Niner Bikes-How It All Began
How It All Began
MBA: What can you tell us about your background?
Chris Sugai: When I was 16, I knew three things I wanted to do with my life. One was to be a business owner, second to become a teacher, and third to be involved in politics. I attended Cal State University Northridge to study economics. While attending college, I started my first business in 1987 tinting windows for cars. That business (Solar Art Window Tinting) is still going on today. I dabbled in campaigning when I was younger but found the whole process very distasteful. I’m much happier working with nonprofits to engage positive change, which is something I still do today. I’m currently the president of Bike Fort Collins, this city’s largest cycling advocacy group.
MBA: How did you start Niner?
CS: With the window-tinting business being successful, I was able to step back in 2004 and spend a year searching for a business opportunity that I could enjoy. The often-referenced adage “Do something you love and never work a day in your life” was a guiding principle. Accordingly, I wanted to find an opportunity in one of my three passions: poker, Formula 1 or mountain biking.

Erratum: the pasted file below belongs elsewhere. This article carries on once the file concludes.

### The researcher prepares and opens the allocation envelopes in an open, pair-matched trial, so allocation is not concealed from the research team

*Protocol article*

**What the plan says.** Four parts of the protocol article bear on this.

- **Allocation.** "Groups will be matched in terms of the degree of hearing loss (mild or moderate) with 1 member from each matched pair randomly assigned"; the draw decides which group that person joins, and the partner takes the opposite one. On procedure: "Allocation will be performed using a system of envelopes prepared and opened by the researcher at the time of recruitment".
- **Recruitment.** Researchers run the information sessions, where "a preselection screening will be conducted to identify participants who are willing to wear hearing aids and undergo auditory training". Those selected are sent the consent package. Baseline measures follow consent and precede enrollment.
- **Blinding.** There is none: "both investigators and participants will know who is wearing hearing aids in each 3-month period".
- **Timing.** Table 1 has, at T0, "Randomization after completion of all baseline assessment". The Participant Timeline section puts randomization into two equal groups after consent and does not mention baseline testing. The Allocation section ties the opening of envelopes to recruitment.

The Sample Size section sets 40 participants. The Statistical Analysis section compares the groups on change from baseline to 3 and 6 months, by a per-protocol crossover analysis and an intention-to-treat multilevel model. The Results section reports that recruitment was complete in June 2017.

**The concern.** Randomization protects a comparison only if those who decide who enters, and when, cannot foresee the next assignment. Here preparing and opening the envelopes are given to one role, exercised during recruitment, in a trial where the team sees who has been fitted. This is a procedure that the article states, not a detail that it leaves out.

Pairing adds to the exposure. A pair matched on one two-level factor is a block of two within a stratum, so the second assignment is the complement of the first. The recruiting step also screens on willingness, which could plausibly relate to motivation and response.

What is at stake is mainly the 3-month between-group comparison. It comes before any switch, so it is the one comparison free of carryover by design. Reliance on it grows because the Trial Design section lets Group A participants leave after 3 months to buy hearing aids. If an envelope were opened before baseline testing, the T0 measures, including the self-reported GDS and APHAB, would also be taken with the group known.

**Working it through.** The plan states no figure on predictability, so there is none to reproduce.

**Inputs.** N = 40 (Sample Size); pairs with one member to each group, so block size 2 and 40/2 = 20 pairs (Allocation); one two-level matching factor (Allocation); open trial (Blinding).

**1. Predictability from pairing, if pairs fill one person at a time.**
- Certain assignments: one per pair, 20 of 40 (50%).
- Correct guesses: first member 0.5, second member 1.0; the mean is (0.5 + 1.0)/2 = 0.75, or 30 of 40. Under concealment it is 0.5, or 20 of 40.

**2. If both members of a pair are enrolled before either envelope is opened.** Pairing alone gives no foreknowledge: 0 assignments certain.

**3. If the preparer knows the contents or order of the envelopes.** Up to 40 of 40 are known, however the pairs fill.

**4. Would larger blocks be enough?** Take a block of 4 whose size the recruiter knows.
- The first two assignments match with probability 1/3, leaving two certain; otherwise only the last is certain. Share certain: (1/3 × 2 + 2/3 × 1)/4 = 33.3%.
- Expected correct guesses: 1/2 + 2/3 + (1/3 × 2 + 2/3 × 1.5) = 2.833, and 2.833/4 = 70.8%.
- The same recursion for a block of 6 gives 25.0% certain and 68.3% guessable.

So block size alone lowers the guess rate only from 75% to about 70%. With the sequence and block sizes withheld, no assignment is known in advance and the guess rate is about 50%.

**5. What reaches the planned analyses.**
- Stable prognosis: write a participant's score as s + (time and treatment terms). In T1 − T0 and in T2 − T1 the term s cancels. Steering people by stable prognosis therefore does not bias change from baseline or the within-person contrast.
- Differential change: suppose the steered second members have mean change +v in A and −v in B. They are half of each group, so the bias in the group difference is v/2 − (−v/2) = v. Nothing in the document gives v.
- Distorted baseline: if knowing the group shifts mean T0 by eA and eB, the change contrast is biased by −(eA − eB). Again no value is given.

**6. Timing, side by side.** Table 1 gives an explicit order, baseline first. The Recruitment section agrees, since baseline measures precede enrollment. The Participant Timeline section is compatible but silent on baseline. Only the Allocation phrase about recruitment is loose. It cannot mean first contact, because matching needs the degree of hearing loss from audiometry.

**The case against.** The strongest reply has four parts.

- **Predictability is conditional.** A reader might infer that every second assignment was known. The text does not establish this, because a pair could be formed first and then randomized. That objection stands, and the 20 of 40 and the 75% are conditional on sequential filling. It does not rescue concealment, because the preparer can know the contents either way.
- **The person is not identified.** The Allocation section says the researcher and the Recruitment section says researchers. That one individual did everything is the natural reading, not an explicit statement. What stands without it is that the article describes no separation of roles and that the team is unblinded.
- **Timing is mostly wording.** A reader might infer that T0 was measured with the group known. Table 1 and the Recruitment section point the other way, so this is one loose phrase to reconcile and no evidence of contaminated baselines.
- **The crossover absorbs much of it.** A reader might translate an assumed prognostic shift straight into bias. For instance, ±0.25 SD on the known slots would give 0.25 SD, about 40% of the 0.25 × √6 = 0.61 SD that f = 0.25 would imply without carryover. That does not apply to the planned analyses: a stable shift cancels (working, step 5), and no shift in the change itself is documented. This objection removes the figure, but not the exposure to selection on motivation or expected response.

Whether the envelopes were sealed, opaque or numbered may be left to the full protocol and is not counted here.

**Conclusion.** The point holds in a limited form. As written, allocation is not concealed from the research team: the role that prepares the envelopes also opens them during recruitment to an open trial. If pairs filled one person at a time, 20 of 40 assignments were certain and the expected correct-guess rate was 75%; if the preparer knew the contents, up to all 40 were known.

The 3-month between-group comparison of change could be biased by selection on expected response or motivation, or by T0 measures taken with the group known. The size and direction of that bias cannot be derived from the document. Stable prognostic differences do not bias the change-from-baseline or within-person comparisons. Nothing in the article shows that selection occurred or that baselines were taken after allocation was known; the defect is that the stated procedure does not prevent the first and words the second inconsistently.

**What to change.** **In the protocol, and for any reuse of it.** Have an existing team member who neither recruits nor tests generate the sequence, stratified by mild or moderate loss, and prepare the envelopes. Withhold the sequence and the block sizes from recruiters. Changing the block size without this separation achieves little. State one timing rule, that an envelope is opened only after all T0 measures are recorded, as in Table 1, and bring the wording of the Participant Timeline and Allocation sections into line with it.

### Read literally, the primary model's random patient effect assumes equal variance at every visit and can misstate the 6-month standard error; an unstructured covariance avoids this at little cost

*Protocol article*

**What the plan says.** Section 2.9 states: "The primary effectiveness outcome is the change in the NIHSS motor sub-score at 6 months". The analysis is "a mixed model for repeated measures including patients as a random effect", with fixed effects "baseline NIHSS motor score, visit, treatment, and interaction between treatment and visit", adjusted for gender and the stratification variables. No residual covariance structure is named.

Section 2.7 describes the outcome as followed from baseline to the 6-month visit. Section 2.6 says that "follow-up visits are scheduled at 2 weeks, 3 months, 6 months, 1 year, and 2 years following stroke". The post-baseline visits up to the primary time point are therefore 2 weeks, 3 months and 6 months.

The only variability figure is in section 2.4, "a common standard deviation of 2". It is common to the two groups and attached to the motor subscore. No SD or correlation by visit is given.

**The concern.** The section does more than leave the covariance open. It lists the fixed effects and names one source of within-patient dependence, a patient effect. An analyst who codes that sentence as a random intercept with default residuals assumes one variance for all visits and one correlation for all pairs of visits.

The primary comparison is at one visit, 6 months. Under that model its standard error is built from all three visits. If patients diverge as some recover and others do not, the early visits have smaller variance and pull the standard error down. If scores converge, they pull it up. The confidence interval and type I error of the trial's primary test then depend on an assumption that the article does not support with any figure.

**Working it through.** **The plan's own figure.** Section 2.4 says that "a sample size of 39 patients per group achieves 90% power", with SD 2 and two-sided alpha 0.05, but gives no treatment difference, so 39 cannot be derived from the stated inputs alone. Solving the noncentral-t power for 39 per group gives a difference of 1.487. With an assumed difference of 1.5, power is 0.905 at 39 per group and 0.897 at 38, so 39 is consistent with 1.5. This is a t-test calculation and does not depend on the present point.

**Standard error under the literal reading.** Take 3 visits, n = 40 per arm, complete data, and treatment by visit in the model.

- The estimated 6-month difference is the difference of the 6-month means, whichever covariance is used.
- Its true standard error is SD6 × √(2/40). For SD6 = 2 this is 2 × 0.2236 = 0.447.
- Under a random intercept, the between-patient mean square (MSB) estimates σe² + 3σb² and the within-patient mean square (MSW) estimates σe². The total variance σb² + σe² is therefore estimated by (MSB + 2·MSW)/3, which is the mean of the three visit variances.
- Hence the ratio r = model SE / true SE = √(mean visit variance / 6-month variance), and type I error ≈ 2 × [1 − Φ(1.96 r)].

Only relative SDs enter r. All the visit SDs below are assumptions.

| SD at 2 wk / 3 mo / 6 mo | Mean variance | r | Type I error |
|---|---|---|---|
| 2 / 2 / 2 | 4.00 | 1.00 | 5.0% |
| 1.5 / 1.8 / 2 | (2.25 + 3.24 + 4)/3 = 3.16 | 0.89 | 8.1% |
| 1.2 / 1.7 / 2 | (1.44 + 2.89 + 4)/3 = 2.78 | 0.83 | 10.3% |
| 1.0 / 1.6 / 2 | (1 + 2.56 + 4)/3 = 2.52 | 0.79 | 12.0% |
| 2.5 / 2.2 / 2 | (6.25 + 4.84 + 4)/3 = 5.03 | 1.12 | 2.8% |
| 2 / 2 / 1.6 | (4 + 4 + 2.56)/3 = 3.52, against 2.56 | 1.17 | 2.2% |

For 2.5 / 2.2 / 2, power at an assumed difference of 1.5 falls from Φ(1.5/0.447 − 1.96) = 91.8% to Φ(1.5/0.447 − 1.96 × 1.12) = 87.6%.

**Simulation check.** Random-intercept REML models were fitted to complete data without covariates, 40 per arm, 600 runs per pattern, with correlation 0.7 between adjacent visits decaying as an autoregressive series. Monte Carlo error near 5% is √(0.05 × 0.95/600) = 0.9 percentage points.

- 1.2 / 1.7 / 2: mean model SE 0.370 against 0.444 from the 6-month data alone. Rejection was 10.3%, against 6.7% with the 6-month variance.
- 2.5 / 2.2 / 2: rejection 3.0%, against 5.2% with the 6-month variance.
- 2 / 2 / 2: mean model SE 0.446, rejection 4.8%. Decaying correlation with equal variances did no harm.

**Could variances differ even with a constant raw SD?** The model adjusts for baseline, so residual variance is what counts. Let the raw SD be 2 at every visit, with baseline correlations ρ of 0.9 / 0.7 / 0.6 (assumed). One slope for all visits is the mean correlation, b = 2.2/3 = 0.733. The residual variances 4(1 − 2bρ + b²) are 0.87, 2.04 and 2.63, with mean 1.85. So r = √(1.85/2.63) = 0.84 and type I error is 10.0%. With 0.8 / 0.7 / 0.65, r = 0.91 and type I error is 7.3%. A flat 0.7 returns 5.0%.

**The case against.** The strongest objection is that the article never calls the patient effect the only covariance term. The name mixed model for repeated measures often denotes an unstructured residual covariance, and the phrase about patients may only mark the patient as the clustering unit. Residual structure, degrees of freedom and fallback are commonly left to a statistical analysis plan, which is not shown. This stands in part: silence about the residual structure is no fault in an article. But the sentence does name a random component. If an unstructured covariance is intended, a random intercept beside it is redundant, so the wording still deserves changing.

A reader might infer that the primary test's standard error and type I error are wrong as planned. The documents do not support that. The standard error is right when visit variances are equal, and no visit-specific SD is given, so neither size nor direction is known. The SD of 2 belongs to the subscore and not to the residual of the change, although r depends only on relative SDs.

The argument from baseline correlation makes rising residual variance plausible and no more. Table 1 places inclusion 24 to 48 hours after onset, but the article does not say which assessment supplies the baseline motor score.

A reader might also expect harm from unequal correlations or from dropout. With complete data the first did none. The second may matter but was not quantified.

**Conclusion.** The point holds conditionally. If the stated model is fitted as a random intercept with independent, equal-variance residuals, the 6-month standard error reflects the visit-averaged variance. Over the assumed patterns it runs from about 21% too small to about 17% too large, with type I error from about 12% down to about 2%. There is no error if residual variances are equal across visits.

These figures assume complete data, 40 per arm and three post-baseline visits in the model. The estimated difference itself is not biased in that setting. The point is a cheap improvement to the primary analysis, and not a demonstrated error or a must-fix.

I’d been riding with friends on the weekends and discovered that 29ers made me faster and made the rides more fun, both uphill and down. So, in 2005, I dove into building a company around 29er mountain bikes, way before they were as widely adopted as they are today.
MBA: How much money did it take to start the company?
CS: I started with a 100K initial investment, but it grew much larger over time.
MBA: How big is the company now?
CS: We have yearly sales in the range of $10–$15 million. We are sold in 355 local bike shops in the USA and distributed in 30 different countries.
MBA: What are some of your brand’s biggest innovations in the past and in recent years?
The 2020 Niner RIP RDO offers 140mm of travel. Photo courtesy of Niner
CS: In 2005 when I started Niner,…